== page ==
The cognitive buffer hypothesis posits that environmental variability can be a major driver of the evolution of cognition because an enhanced ability to produce flexible behavioural responses facilitates coping with the unexpected. Although comparative evidence supports different aspects of this hypothesis, a direct connection between cognition and the ability to survive a variable and unpredictable environment has yet to be demonstrated. Here, we use complementary demographic and evolutionary analyses to show that among birds, the mechanistic premise of this hypothesis is well supported but the implied direction of causality is not. Specifically, we show that although population dynamics are more stable and less affected by environmental variation in birds with larger relative brain sizes, the evolution of larger brains often pre-dated and facilitated the colonization of variable habitats rather than the other way around. Our findings highlight the importance of investigating the timeline of evolutionary events when interpreting patterns of phylogenetic correlation.
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We thank B. Carlson for invaluable feedback on an earlier draft of this manuscript. We are also grateful to the BBS and the countless volunteers that participate annually in this yearly survey. Bayesian analyses were run in the Washington University Center for High Performance Computing (CHPC), which is partially funded by NIH grants 1S10RR022984-01A1 and 1S10OD018091-01. We thank M. Tobias for his helpful advice on HPC.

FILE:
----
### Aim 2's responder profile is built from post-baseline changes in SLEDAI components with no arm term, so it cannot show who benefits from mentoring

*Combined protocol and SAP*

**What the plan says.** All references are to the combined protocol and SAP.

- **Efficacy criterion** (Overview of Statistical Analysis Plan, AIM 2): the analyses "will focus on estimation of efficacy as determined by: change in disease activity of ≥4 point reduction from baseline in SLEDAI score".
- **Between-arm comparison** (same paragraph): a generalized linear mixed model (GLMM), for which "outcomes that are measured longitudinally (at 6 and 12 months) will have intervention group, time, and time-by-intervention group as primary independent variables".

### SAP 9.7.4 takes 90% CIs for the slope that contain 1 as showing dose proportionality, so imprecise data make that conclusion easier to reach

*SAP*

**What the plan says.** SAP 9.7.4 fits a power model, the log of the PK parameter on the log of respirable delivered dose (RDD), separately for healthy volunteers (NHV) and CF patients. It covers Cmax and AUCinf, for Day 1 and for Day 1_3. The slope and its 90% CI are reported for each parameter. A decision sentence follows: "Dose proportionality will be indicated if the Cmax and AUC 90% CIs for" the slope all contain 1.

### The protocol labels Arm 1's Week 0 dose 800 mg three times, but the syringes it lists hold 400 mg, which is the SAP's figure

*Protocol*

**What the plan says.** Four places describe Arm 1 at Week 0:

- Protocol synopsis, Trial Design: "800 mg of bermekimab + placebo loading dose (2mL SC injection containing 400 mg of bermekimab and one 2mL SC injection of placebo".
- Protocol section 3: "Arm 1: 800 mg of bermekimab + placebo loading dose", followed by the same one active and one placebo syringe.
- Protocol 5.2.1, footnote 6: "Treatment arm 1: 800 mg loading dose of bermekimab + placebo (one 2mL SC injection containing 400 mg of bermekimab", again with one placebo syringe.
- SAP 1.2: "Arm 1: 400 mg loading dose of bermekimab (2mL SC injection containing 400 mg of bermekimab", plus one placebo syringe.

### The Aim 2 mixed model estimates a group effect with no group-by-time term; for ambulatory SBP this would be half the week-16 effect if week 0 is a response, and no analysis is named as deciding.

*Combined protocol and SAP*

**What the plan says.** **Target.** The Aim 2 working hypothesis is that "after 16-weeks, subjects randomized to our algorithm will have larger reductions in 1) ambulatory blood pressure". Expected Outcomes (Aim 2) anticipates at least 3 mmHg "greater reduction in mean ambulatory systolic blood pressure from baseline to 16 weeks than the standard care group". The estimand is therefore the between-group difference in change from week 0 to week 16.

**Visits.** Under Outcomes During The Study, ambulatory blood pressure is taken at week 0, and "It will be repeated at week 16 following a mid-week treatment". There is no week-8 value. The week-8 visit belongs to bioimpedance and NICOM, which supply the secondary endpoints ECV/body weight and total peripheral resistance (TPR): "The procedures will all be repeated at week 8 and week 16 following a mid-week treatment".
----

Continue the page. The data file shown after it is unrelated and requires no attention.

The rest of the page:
The authors declare no competing financial interests.
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Electronic supplementary material
Supplementary Tables 1–3, Supplementary Figures 1–3
Data for 126 species used in population analyses. Variable descriptions can be found in the methods section of the manuscript.
Data for 2,062 species used in estimating relative brain sizes, including 1,288 species included in global evolutionary analyses. Variable descriptions can be found in the methods section of the manuscript.
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Fristoe, T.S., Iwaniuk, A.N. & Botero, C.A. Big brains stabilize populations and facilitate colonization of variable habitats in birds. Nat Ecol Evol 1, 1706–1715 (2017). https://doi.org/10.1038/s41559-017-0316-2
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